(CN) – Four Uber security managers are suing former Uber employee Richard Jacobs for his claims they stole trade secrets and spied on competitors in a $10 million defamation lawsuit filed in federal court Friday.
Jacobs submitted a 37-page letter, written by his attorney Clayton Halunen, to Uber’s deputy general counsel Angela Padilla and the Justice Department in May 2017. The letter alleged that Uber’s security staff was spying on individuals from rival corporations.
“This program, formerly known as the Strategic Services Group, under Nick Gicinto, collected intelligence and conducted unauthorized surveillance, including unauthorized recording of private conversations against executives from competitor firms, such as DiDi Chuxing and against its own employees and contractors at the Autonomous Technologies Group in Pittsburgh.”
Gicinto, along with fellow plaintiffs Mathew Henley, Edward Russo and Jacob Nocon, said in the complaint, filed in U.S. District Court in California that Jacobs was a failed employee who was angry with the company after he was demoted.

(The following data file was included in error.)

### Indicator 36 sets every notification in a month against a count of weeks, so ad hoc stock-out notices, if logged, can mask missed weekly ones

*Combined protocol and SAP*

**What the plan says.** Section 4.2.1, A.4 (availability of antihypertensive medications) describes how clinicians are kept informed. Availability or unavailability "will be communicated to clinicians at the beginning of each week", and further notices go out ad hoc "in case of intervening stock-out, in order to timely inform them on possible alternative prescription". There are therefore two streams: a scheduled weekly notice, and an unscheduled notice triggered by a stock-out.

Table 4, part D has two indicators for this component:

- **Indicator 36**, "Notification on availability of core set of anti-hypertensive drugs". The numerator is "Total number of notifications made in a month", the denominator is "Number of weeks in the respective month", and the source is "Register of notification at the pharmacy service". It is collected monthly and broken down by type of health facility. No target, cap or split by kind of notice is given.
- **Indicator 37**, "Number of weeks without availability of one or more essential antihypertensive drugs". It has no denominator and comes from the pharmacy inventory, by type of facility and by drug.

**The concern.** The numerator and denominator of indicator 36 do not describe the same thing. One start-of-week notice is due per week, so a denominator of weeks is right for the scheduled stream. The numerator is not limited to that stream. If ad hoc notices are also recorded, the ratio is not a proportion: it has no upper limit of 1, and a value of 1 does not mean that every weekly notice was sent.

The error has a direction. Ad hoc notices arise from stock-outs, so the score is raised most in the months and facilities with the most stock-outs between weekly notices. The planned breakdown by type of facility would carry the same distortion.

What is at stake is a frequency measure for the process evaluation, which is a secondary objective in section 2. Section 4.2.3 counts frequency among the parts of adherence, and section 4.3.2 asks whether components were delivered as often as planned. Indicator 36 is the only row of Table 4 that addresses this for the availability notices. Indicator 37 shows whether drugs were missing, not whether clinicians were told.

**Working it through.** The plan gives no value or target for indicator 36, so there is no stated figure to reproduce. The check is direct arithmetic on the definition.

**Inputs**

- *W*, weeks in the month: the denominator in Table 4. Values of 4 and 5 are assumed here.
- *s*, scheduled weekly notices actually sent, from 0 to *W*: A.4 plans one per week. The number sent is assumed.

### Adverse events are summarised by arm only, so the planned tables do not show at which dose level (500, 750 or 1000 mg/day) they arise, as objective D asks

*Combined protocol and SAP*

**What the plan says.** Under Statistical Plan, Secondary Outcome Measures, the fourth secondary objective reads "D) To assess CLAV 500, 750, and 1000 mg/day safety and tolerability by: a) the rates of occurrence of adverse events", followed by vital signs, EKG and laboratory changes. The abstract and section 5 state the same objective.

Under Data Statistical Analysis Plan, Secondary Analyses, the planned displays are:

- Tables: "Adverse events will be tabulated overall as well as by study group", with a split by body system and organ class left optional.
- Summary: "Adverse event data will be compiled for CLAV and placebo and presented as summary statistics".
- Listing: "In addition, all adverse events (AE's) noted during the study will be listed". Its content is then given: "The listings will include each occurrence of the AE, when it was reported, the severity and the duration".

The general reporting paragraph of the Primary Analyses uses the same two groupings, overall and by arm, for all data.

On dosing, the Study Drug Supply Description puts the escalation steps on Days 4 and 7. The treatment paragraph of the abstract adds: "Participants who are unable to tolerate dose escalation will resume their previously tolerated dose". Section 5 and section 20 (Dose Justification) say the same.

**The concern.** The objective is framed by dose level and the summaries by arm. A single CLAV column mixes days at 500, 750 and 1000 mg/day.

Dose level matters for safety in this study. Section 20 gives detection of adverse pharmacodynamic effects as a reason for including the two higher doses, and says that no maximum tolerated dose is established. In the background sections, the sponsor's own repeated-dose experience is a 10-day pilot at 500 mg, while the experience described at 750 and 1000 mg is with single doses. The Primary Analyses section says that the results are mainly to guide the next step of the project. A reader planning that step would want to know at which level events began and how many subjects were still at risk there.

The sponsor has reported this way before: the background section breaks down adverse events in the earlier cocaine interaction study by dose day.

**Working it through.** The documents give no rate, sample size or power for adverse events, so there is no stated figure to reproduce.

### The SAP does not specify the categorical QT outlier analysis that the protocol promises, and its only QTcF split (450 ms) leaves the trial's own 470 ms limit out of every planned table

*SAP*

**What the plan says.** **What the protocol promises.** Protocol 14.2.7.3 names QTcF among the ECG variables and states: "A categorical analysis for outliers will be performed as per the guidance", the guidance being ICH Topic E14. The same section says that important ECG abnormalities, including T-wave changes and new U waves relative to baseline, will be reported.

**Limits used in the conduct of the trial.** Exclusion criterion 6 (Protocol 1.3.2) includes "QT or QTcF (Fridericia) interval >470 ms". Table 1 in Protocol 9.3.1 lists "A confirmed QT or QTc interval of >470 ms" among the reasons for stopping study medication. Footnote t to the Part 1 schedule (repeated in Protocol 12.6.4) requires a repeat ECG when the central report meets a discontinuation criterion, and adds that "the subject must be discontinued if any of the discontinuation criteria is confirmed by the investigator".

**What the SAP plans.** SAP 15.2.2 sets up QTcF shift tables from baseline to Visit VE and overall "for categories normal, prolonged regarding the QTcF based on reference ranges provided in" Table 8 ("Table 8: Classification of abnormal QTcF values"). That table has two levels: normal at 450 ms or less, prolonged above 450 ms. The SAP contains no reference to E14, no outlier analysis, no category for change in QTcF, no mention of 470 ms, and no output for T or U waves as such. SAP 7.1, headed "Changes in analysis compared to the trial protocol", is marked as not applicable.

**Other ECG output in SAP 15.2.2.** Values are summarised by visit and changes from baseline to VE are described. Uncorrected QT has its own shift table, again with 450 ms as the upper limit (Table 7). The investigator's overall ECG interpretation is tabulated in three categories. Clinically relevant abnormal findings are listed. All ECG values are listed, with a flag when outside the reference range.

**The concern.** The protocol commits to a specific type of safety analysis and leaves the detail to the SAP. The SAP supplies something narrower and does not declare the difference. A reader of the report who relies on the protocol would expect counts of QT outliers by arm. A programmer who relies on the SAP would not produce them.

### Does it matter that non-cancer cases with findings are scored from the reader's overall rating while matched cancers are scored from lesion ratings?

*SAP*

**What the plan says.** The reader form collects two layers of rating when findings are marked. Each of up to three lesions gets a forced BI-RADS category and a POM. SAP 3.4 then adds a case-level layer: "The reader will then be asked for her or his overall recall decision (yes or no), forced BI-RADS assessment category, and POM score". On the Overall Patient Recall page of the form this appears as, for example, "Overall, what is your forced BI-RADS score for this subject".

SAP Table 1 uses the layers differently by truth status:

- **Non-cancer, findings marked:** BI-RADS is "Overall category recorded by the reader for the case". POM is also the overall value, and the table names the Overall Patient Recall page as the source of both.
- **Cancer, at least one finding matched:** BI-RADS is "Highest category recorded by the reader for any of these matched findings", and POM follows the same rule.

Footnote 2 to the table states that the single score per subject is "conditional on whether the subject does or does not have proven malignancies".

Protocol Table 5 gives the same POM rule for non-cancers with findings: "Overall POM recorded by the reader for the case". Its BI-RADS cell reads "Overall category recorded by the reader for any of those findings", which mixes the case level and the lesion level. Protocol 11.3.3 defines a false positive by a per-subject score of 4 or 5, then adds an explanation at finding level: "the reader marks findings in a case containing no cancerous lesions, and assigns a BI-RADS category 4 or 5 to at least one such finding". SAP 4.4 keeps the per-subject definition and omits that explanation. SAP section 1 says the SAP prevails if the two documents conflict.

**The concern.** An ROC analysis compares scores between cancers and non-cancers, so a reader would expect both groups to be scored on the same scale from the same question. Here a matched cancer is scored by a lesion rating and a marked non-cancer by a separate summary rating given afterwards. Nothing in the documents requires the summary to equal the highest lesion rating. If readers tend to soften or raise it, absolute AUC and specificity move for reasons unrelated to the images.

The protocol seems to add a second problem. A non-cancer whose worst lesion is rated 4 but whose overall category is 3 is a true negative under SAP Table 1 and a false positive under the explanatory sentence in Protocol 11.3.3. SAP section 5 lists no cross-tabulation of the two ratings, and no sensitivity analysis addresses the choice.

“Jacobs resented the demotion,” the complaint said. “He regularly expressed his dissatisfaction to Henley, Gicinto, and others, and repeatedly asked to be restored to a managerial role. Those requests were rebuffed. His performance did not improve and continued to decline in his new role.”
Although Uber said there was no truth to Jacobs’ claims, it paid him $4.5 million in order to settle legal claims made by him. In February, Uber paid $245 million to settle a lawsuit brought on by competitor Waymo, alleging that Uber stole its self-driving car technology.
The complaint alleges Jacobs lied about company staff stealing trade secrets from other companies.
“Jacobs admitted under oath in open court that his claims about [Uber] stealing trade secrets were false,” the complaint said. “When asked in open court about his claims that [Uber] stole trade secrets, Jacobs confessed that his trade secret claims were ‘hyperbolic.’ When asked whether he stood by his claims that [Uber] stole trade secrets, Jacobs said, ‘No … I don’t stand by that statement.’”
The lawsuit says that allegations Jacobs made about Gicinto secretly recording conversations of competitors’ executives were also false.
“Uber’s executive team authorized surveillance of two competitors’ executives in public locations,” the complaint said. “That surveillance was not conducted by Gicinto—it was performed by others. Gicinto engaged in no recording of private conversations.”
The complaint also refutes claims that Uber’s security team wiretapped mobile phones, saying that they had “neither the capability nor the inclination” to do so.
The plaintiffs are represented by Matthew Umhofer and Ezra Landes of Spertus, Landes and Umhofer in Los Angeles.